Despite the massive bibliography on Cuba’s revolution, remarkably few books in English cover the island’s story from its earliest days. This alone justifies Richard Gott’s claim to be providing A New History. Hugh Thomas’s 1971 Cuba—the inevitable comparison—starts only in 1762, with the British invasion of Havana that gave a major boost to the import of slaves and the sugar industry, and stops with the early years of the Revolution. Gott begins with the irruption of the Spanish adventurers in 1511, although he provides some sense of the shifting indigenous populations, Taínos, Guanahatabeyes and Siboneys, who made their way up from the mainland’s Orinoco delta through the vast Caribbean archipelago in pre-Colombian times; and he brings the story of the Cuban revolution up to the present day. Gott is also more concerned to trace historical continuities: geographic and climatic determinants (including those ‘malignant forces which took the form of winds of awesome proportions’ that the Taínos dubbed the huracán); piracy and corruption; social and racial strife; the pervasiveness of Africanity and the terrified white consciousness of neighbouring Haiti; all in the context of an overarching dependence on foreign empires, whether Spanish, British, American or Russian.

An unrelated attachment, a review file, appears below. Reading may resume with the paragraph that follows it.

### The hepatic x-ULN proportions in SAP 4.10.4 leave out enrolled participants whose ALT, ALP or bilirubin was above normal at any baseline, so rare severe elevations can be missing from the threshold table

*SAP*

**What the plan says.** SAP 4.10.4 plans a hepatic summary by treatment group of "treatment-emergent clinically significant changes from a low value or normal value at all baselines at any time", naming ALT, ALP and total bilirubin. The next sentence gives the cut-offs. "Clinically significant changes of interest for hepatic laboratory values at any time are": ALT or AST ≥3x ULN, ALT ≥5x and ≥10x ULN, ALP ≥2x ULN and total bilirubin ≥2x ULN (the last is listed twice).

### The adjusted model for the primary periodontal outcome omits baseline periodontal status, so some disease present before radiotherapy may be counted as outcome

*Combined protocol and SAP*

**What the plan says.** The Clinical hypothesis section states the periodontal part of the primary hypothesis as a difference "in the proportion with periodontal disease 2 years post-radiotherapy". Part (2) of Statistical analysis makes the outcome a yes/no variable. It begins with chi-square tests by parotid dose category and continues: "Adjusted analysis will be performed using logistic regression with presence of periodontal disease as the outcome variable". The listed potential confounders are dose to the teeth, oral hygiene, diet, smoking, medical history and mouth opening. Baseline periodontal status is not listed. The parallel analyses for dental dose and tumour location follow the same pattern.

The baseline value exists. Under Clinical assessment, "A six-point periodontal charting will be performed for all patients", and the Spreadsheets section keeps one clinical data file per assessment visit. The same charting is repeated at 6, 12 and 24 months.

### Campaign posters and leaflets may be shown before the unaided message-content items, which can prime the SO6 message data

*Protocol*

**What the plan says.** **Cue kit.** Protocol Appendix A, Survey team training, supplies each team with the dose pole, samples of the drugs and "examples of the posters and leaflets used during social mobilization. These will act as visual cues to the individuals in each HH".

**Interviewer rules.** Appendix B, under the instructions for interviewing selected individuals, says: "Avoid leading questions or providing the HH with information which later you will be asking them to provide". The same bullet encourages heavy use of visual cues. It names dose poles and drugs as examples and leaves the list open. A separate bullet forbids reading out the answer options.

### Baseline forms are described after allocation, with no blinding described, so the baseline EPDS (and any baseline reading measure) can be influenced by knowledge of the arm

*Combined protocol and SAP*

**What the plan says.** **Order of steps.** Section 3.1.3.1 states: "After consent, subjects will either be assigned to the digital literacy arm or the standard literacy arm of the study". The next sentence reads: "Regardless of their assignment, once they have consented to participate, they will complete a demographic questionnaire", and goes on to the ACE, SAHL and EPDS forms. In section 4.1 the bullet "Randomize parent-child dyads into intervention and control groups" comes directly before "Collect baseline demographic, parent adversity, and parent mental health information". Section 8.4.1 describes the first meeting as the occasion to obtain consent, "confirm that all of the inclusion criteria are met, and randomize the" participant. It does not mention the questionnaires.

Gott points out that, paradoxically, it was the intensity of transatlantic rivalries that helped to keep Cuba in Spanish hands until the end of the 19th century, long after the vice-royalties of the Spanish empire had fallen to local settler armies elsewhere in Latin America—‘rather as, in another part of the world, the Turkish empire was kept alive into the 20th century by Europe’s great powers, lest worse befall’. Spain’s final ouster in 1898, three years after José Martí and his comrades launched the island’s last war of independence, was forced by us arms. Yet without some understanding of the dynamics of 19th-century Spanish history, the ineptitude of Madrid’s policies in the build-up to Cuban independence cannot be appreciated. This is admittedly not Gott’s field, or that of most non-Hispanic historians of Cuba. It required the persistence and insights of Raymond Carr to penetrate the intricacies of civil wars and pronunciamientos, explain the failure of the liberals to push through a bourgeois revolution, and clarify the symbiotic relationship between civilian politicians and soldiers which was a unique feature of 19th-century Spanish liberalism. Conversely, until the post-Franco historiographical explosion and the spate of conferences on the centennial of 1898, Spanish historians showed little interest in Cuba and its problems (excellent work is now being done, especially in Catalonia). The brilliant literary talents of the Generation of 1898, Unamuno and Valle-Inclán among them, likewise ignored Cuba in their obsession to explore the roots of national decline. No peninsular novels were set against the background of the Spanish–American war. Not even Pérez Galdós—whose family, like so many other Canary Islanders, had emigrated to Cuba—touched on the subject in his 19th-century vignettes, Episodios nacionales. Only the half-English Ramiro de Maeztu, himself of planter stock, analysed 1898 from a Cuban perspective; but his articles were buried away in obscure left-wing journals. He is better known for his 1934 essay, Defensa de la hispanidad. This prototype ideology of post-imperialism showed how former powers come to terms with loss of empire by pre-empting a moral high ground: a species of surrogate imperialism with which we are now only too familiar.